05/30/2013 02:14 pm ET Updated Jul 30, 2013

Time for a Personal Mid-Year Review: This Is How! (What We Can Learn From Business)

"Life can only be understood backwards; but it must be lived forwards." -- Søren Kierkegaard

This week, the first companies announced their half-year results for 2013. Referring to the goals they had set themselves at the beginning of the year, they took a moment to reflect on their performance to date, in order to make adjustments where necessary, for the rest of the year.

Although this mid-year review in business is mainly driven by the capitalist system we live in, it is a very wise thing to do because growth can only come from understanding, and understanding always comes from reflecting on what has happened; it can indeed, like Danish philosopher Søren Kierkegaard said: "only be understood backwards."

So, if we wish to keep growing and developing in the right direction ourselves, and if we wish to achieve the goals we had set ourselves in our New Year's resolutions, writing a personal mid-year review is a great tool to do so!

This is how!

1. Write down the goals you had set yourself at the beginning of the year.

It is good to "categorize" your goals. For example: health, family/social life, work, the balance between the both, personal development and living sustainable.

2. Write down how you have "performed" in these categories.

Next to each goal, simply write down whether you have already succeeded or if you still need to work on it.

3. For each category, write down one or two of the biggest "challenges" you have had as well as one or two things that helped you to do really well.

This helps you to determine what "qualities" you can deploy to achieve the goals that are still on the "to do" list.

4. Are there any new goals you would like to set for yourself?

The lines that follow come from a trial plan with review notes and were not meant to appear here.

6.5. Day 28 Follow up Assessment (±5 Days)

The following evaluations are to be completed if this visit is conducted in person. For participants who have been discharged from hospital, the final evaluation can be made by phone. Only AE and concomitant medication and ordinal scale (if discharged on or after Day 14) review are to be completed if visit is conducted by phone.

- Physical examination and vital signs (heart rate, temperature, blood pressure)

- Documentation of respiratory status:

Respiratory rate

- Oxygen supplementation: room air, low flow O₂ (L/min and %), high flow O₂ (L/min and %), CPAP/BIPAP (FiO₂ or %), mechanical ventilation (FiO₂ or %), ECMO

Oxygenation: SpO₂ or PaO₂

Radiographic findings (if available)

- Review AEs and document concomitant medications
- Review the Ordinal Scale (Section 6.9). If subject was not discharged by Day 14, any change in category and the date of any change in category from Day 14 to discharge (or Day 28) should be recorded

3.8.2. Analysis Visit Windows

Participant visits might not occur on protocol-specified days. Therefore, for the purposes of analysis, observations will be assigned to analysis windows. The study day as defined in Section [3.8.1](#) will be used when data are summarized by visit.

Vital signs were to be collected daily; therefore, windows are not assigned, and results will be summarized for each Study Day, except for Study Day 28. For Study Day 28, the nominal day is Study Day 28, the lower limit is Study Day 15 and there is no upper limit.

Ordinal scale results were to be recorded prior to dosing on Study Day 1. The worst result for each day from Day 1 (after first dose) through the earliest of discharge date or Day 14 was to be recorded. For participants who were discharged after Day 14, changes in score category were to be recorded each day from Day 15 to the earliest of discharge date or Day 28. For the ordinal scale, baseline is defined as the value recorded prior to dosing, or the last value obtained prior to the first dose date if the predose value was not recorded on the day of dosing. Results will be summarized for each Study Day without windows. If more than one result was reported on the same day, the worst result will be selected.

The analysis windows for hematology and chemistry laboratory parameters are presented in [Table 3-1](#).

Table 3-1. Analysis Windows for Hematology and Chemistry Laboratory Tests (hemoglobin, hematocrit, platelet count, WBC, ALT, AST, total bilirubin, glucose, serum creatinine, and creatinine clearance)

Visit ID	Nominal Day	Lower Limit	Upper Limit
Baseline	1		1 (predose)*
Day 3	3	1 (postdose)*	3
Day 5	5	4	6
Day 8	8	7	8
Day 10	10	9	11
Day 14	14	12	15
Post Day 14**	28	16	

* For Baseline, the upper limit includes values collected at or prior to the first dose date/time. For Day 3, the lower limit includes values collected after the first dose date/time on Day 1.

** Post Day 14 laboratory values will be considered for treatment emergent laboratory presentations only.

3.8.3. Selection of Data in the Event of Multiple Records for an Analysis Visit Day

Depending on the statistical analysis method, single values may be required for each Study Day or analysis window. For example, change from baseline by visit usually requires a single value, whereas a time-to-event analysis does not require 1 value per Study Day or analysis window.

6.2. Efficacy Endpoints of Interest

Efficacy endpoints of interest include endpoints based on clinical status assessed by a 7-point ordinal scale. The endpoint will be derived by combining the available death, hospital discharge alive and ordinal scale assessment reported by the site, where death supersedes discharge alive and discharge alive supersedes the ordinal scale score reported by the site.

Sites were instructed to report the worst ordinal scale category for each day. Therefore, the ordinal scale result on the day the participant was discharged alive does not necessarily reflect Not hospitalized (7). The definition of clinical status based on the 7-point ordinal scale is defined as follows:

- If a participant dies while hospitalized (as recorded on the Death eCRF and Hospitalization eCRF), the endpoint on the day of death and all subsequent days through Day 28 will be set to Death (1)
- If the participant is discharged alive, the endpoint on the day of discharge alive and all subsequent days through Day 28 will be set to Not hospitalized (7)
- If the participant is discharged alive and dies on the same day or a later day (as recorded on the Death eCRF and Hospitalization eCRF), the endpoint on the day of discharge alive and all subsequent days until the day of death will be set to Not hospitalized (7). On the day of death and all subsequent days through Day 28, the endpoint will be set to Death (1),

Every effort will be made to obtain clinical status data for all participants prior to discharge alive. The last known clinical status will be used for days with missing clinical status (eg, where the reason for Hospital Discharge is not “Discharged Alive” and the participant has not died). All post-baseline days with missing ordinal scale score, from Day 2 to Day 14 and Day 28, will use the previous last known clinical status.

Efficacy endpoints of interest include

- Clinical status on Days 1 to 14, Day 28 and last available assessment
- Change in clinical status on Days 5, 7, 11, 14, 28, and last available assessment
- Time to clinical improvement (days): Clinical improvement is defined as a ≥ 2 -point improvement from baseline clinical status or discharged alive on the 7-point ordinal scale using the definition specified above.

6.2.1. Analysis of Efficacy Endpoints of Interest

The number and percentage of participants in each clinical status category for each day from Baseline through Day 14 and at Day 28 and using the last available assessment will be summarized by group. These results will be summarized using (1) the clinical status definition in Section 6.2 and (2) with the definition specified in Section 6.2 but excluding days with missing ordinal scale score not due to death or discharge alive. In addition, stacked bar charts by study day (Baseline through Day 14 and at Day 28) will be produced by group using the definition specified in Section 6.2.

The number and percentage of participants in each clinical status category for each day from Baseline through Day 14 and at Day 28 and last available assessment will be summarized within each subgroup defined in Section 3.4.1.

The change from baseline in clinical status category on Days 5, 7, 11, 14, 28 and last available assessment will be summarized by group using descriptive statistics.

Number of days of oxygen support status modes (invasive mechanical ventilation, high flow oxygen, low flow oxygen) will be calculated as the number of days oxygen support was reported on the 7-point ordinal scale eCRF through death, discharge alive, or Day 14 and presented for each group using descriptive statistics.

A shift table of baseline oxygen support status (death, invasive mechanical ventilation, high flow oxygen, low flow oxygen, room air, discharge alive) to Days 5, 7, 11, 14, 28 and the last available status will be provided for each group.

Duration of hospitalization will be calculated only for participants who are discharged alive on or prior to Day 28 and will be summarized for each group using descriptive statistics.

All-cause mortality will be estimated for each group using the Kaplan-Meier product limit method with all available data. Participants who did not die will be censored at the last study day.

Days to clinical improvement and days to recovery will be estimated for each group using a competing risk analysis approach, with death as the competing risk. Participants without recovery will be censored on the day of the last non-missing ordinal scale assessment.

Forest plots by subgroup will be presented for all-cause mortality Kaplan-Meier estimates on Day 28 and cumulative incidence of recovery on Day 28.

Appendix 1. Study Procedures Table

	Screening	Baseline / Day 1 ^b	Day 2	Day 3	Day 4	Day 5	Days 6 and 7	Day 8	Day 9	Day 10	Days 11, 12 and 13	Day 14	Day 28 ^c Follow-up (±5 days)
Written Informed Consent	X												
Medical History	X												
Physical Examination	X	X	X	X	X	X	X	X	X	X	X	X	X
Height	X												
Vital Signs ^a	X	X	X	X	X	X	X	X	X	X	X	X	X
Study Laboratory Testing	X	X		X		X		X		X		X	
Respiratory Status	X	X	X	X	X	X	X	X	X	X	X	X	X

In the category "health" and "family life" I have added for example: "Making more home-cooked meals." In the category "personal development," I have added: "Being more patient" and "enroll in a course." And in the category "living sustainable," "don't keep the water running when I don't use it."

5. Write down in maximum two sentences how you wish to achieve the goals that are "open" on your list.

Limiting yourself to maximum two sentences will help you to get right to the point!

6. Write yourself and others a wish to succeed!

It is so very important to send yourself and others the strength to accomplish what you and they have wished for; it opens your heart to yourself and others, and this is in the end the key to whatever growth you wish for.

Having said that, there is also no other way for me to end this blog then by sending a wish myself: "May I, and all of you, be able to find the strength, wisdom and determination to overcome all challenges and to reach the goals that have been set!" Cheers to "live life forward!"

For more by Merel Bakker, click here.

For more on emotional wellness, click here.

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